June 09, 2011
E.T. meets Stand By Me meets The Goonies meets Alien. J.J. Abrams is trying to be the new Spielberg. He's introducing popcorn movies with heart for the youtube age, such as Cloverfield, which was shot in documentary style, entirely from the point-of-view of a handheld camera. Super 8 further develops the director's love of movies without the obnoxious shaking camera. Abrams, who wrote the script, is much more interested in the relationship between five middle school age boys (and one girl), who are trying to make a zombie movie and submit it to a local student film festival. The film is set in a small Ohio town in 1979, and the bossy, self-proclaimed director of the movie has just seen Dawn of the Dead and wants to replicate its success. His bedroom is decked out in movie posters and memorabilia--a wonderful blender-room of popular culture of the late 1970s.
However, a train collision, which the kids manage to capture on film, changes everything. The military arrives to retrieve the train's mysterious cargo, and afterward they descend upon the town without telling the public why. Meanwhile, the kids start trying to piece together the mystery for themselves. But the less you know about the plot of Super 8 the better, because Abrams reveals things slowly (he's of the old school where you show as little of the monster as possible to build up audience anticipation). He makes the kids fun and engaging. Their stories are unique, their ambitions are sincere, and their attempt to look and act like adults is charmingly funny.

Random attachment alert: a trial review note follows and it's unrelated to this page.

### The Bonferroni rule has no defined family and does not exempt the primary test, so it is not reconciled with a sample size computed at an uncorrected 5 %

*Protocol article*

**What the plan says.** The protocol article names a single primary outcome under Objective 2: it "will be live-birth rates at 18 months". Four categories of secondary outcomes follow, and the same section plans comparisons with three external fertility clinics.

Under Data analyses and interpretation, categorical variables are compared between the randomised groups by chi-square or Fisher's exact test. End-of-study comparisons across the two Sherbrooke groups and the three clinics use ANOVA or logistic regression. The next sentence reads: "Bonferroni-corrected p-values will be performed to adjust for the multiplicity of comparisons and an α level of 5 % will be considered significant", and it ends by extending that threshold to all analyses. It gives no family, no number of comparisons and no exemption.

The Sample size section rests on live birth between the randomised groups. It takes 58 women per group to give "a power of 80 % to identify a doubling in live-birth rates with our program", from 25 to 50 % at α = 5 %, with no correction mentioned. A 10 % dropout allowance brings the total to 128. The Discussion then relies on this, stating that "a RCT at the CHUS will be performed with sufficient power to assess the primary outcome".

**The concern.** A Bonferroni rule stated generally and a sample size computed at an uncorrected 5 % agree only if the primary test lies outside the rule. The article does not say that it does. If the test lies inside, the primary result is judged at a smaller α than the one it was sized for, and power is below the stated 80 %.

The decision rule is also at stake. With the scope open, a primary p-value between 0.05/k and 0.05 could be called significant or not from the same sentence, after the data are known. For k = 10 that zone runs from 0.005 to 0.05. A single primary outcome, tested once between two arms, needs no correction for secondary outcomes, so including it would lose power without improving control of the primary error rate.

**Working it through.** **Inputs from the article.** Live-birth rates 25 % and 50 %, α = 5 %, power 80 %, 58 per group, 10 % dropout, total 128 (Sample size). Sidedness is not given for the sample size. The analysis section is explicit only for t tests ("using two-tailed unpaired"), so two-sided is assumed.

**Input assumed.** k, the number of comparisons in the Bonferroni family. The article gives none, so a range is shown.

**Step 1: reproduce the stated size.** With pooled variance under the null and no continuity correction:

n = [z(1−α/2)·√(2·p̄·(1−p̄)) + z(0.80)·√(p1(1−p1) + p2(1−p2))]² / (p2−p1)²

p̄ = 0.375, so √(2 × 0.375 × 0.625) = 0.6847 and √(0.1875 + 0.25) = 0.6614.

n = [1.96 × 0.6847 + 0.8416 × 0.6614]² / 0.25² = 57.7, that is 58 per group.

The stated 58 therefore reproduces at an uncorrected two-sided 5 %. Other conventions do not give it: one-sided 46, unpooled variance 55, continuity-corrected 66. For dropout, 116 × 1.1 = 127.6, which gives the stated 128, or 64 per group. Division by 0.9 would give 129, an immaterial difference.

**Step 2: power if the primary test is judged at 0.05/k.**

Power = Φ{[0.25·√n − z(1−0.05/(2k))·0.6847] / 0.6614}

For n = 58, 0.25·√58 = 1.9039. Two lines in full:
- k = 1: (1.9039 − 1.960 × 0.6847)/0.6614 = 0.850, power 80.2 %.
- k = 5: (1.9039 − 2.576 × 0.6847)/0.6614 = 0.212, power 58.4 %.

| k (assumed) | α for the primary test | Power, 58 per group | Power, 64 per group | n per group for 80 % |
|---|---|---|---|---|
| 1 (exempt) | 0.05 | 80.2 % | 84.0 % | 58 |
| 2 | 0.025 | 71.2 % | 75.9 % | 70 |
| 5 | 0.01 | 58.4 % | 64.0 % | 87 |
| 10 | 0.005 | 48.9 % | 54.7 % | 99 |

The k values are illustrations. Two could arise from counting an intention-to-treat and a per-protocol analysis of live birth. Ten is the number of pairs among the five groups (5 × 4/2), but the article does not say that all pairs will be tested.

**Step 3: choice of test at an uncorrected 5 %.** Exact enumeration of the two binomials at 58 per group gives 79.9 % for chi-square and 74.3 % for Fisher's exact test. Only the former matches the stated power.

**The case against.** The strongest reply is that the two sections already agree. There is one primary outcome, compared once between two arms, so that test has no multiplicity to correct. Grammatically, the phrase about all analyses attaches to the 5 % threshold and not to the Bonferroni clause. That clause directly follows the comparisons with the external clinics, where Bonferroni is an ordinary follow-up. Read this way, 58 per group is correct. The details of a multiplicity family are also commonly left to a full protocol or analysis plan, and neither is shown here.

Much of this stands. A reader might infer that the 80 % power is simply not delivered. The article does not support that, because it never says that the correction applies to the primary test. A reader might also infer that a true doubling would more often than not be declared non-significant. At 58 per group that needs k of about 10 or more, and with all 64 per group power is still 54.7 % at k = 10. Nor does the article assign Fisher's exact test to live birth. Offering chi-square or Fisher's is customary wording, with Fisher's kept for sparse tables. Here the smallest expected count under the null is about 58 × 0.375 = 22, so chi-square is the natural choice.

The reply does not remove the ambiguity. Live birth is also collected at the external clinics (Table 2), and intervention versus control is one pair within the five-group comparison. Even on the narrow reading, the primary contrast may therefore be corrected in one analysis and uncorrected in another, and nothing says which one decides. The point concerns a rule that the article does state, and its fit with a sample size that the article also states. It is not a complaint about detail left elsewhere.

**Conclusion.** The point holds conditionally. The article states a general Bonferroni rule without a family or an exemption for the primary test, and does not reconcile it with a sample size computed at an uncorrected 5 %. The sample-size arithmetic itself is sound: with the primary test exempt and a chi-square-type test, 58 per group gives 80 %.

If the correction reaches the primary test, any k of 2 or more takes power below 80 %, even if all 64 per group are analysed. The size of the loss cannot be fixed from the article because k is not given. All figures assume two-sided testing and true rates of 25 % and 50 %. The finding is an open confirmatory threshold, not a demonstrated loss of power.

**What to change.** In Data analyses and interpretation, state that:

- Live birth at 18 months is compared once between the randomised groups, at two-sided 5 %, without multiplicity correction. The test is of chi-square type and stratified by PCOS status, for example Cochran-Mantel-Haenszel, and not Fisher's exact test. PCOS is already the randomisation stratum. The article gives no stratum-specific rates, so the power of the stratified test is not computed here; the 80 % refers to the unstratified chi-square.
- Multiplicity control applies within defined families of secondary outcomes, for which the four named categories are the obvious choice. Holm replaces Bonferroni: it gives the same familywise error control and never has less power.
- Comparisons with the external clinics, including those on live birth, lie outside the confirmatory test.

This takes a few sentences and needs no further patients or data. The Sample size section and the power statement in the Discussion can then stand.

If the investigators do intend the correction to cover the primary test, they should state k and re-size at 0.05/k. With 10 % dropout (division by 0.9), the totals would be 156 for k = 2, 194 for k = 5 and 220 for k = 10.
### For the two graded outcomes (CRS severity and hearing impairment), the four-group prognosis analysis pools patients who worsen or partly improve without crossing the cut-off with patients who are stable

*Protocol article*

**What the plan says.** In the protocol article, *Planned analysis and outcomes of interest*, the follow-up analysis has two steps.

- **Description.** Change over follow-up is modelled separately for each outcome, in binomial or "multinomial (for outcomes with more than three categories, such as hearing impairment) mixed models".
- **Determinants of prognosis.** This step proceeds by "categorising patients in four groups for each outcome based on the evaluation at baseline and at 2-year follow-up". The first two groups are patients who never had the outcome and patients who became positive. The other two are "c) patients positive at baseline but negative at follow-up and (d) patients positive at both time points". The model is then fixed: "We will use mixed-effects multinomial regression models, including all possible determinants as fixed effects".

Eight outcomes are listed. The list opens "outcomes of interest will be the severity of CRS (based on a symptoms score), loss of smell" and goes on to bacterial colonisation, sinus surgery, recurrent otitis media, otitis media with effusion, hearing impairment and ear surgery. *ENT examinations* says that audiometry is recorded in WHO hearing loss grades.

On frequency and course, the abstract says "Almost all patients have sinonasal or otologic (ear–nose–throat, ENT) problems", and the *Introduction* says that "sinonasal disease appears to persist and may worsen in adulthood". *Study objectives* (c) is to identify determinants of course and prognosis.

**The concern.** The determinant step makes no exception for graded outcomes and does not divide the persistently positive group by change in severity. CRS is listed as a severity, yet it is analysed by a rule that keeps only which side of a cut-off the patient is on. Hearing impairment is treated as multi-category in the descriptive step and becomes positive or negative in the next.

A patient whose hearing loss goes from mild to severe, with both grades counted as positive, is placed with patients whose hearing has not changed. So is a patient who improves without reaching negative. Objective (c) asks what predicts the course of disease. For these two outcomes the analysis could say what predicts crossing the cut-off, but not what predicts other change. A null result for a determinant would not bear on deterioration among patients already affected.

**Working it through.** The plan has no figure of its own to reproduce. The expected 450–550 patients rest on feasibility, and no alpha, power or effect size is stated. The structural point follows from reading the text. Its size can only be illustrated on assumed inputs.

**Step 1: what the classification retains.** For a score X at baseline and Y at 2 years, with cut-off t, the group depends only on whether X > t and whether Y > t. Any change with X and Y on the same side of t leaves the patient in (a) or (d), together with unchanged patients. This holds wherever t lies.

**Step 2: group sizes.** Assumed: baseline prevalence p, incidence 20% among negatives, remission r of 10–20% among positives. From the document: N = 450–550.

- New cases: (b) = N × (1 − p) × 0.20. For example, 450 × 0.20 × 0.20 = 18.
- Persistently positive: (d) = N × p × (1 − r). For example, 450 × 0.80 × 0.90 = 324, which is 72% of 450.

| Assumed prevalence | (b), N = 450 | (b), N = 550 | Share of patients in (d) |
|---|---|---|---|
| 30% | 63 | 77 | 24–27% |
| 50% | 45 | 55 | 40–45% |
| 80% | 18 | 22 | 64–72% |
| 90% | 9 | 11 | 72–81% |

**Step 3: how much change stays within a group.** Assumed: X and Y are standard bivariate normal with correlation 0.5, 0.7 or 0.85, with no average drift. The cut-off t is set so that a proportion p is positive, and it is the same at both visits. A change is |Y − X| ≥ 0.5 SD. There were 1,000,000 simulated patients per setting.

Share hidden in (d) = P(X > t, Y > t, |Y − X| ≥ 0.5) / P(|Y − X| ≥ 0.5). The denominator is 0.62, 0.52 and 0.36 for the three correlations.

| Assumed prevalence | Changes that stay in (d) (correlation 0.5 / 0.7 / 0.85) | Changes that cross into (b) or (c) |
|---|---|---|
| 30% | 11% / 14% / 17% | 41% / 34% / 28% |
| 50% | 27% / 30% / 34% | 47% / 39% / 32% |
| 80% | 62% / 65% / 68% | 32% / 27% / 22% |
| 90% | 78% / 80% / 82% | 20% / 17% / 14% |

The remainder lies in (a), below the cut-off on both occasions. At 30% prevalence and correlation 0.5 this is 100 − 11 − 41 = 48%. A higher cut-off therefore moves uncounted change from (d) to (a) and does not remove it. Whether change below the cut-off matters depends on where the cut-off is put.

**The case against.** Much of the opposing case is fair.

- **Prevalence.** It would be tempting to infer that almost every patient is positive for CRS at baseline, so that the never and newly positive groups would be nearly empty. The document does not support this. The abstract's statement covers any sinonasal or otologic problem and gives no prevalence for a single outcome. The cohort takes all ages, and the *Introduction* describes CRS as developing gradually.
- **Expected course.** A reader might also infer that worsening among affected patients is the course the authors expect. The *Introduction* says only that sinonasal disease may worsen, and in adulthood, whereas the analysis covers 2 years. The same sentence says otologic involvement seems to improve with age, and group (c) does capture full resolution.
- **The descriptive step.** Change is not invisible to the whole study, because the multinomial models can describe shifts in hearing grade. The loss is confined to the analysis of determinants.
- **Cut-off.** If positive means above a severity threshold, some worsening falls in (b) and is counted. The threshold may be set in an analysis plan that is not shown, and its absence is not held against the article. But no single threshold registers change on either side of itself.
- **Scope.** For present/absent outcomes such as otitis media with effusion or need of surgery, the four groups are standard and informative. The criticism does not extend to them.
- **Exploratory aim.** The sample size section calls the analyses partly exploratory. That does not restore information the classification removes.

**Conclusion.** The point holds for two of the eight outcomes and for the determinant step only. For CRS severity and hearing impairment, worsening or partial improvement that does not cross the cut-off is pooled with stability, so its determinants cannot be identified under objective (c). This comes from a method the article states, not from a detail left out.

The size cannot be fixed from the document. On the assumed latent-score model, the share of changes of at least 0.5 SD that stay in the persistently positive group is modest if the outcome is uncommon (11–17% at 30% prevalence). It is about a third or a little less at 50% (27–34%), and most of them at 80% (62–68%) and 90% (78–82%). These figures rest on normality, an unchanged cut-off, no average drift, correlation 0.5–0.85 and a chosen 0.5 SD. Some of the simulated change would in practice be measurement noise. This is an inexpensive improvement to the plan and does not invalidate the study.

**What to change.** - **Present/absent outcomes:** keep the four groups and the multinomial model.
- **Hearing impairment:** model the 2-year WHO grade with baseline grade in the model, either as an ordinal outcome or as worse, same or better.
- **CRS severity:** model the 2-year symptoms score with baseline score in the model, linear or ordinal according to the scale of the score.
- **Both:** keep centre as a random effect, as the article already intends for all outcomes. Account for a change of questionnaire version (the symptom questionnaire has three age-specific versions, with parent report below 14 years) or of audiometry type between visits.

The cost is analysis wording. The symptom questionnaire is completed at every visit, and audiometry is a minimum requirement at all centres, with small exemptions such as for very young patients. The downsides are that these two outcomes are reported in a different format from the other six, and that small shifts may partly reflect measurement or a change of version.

The performances are quite good. The lead part of Joe Lamb is played by Joel Courtney, who does a remarkable job carrying the movie, the way Henry Thomas did in E.T. (when E.T. himself wasn't stealing the show). His father is played by Kyle Chandler, a local deputy, who bears a striking resemblance to the actor Stuart Whitman. Elle Fanning plays the girl Joe is in love with (she's also the ingenue for the zombie movie). The rest of the kids are played by Ryan Lee, Zach Mills, Riley Griffiths, and Gabriel Basso.
Super 8 works because of the humor and because J.J. Abrams has such masterful control of the cinematic conventions he's apparently been soaking up all his life. While the alien plot doesn't score points for originality, it's wonderfully simple, and the movie doesn't feel as fetishistic about explosions as the rest of the crap that's coming out this summer. It becomes a bit booming at the end, but Abrams has done the work of winning us over long before he pulls out the eye candy. Yes, a good story is still enthralling (much more so than special effects and explosions), and you will find one in Super 8.